By Our Representative  In September third week, NREGA workers across the country were mobilised for two day so raise their issues and submit a memorandum to the Prime Minister. Organised the NREGA Sangharsh Morcha (NSM), a collective of groups that work with NREGA labourers across the country, workers from 13 states -- Andhra Pradesh, Bihar, Chhattisgarh, Gujarat, Haryana, Jharkhand, Karnataka, Madhya Pradesh, Odisha, Rajasthan, Telangana, Uttar Pradesh and West Bengal -- carried out Kaam Do Abhiyaan, staging demonstrations and rallies against what they called blatant violation of law by the Central government in making NREGA payments. While NREGA has had very positive impacts, it has lately become fruitless, exploiting labour, even though workers who have put in honest hard work have to wait for their wages endlessly, it was suggested.  In such a situation, there is a need to firm up NREGA implementation and end systematic corruption to ensure that workers get their basic NREGA entit

Shocking? No Covid vaccine trials conducted on pregnant, lactating women: RTI reply

By Rosamma Thomas*  A Right to Information applicant who sought details of safety trials conducted in India on pregnant and lactating women for three Covid vaccines in use in India – Covishield, Covaxin and ZyCov-D -- was shocked to learn from the Central Drugs Standard Control Organization (CDSCO) that Serum Institute, manufacturer of Covishield, and Cadila Healthcare, manufacturer of the ZyCov-D vaccine, had not sought permission for such trials.  Bharat Biotech, manufacturer of Covaxin, had sought permission for trial on pregnant women and later withdrawn its application. This response , provided after the applicant was initially unsatisfied with the response and went in appeal, is from the joint drugs controller, CDSCO. It was dated September 13, 2022. One researcher closely following the vaccine rollout, however, is of the opinion that the lack of a trial on pregnant and lactating women is a blessing; potential trial participants and their unborn babies thus escaped harm. Aruna Ro

Fascism on prowl? Religious meet 'deeply pained' at silence of Church, bishops, priests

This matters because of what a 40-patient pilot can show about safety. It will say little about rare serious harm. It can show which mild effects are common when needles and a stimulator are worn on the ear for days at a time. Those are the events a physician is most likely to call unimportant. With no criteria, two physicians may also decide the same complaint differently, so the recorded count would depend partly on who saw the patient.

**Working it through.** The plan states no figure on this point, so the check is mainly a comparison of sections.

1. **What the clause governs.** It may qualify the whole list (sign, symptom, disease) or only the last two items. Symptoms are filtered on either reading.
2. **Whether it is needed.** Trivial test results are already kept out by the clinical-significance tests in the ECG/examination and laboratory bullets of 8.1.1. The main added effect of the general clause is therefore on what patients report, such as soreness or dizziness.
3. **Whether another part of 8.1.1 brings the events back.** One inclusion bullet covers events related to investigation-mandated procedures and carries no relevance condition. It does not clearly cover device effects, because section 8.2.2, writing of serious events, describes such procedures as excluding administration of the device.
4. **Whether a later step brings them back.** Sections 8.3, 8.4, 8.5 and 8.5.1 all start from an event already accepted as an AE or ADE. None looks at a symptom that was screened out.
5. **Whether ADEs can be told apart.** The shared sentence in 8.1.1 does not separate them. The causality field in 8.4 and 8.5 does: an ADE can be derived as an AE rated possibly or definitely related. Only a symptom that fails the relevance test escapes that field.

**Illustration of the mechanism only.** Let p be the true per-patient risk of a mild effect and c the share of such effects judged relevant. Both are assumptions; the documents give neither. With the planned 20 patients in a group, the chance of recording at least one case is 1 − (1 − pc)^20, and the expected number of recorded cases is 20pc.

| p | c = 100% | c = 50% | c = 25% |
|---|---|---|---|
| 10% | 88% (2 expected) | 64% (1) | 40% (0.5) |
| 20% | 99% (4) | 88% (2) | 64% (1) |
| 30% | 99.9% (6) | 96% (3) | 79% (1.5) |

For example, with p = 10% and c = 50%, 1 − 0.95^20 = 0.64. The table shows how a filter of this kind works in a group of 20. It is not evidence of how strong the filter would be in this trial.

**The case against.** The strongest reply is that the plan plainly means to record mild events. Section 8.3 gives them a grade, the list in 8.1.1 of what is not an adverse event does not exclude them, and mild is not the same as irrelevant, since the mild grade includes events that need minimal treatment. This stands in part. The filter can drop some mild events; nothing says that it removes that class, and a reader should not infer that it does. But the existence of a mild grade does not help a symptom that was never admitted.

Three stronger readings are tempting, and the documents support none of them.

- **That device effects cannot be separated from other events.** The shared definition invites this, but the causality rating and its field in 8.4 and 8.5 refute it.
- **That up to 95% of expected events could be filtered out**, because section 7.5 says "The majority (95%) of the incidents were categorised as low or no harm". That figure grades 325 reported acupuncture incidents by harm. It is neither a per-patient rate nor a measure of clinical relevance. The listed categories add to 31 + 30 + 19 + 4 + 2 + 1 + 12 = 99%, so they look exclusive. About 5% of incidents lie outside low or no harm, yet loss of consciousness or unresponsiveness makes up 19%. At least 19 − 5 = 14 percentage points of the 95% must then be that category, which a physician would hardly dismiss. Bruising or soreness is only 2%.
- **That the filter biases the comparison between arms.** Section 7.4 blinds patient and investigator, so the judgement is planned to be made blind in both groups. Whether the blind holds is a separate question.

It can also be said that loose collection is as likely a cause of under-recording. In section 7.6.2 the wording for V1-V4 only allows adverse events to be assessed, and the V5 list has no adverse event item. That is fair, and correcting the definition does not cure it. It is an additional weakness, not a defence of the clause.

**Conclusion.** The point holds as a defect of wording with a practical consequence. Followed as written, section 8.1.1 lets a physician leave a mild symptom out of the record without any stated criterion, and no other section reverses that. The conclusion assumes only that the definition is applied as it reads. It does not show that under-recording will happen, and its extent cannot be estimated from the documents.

Counterview Desk  The ‘Forum of Religious for Justice and Peace’which held its 17th National Convention at the Montfort Social Institute, Hyderabad, Telangana from 22 to 24 September 2022 on the theme “Deepening our Identity as Religious: Responding to the Signs of the Times”, has expressed concern “at the deteriorating situation of our nation on every front”, especially stating, “Fascism seems to have come to stay” in India. At the same time, the convention, which took place with the participation of 60 persons from 16 states representing 20 religious congregations, in its unanimously-adopted statement added, “We have reached abysmal depths on every parameter: be it social, economic and political”, underlining, “The poor in India become poorer every day; the rich and powerful continue to profiteer at their expense and amass scandalous amounts of wealth.” Text: We, members (63 women and men Religious, from 16 states representing 20 Congregations) of the Forum of Religious for Justice

Rajasthan cops 'halt' Gujarat Dalit women's rally: homage to untouchability victim boy

By Our Representative  In a surprise move, the Rajasthan police stopped a Dalit women's rally from Gujarat on the borders after it crossed Gujarat alleging that it would "disturb peace" in village Surana, Jalore district, where the gruesome incident of death of a Dalit boy took place on August 13 after he was brutally beaten up by his teacher on touching the drinking water pot. Sources said, while the Gujarat government had "no objection" in allowing the rally, which originated from the Dalit Shakti Kendra (DSK), an empowerment-cut-technical institute for teens founded by human rights leader Martin Macwan, on September 24 morning, the Rajasthan police stopped it for two and a half hours before allowing it to proceed to Surana. The decision to take out a women's rally was taken at a DSK meeting on September 5 following a condolence meeting of the NGO Navsarjan Trust, also founded by Macwan, activists committed to work against caste-based discrimination, orga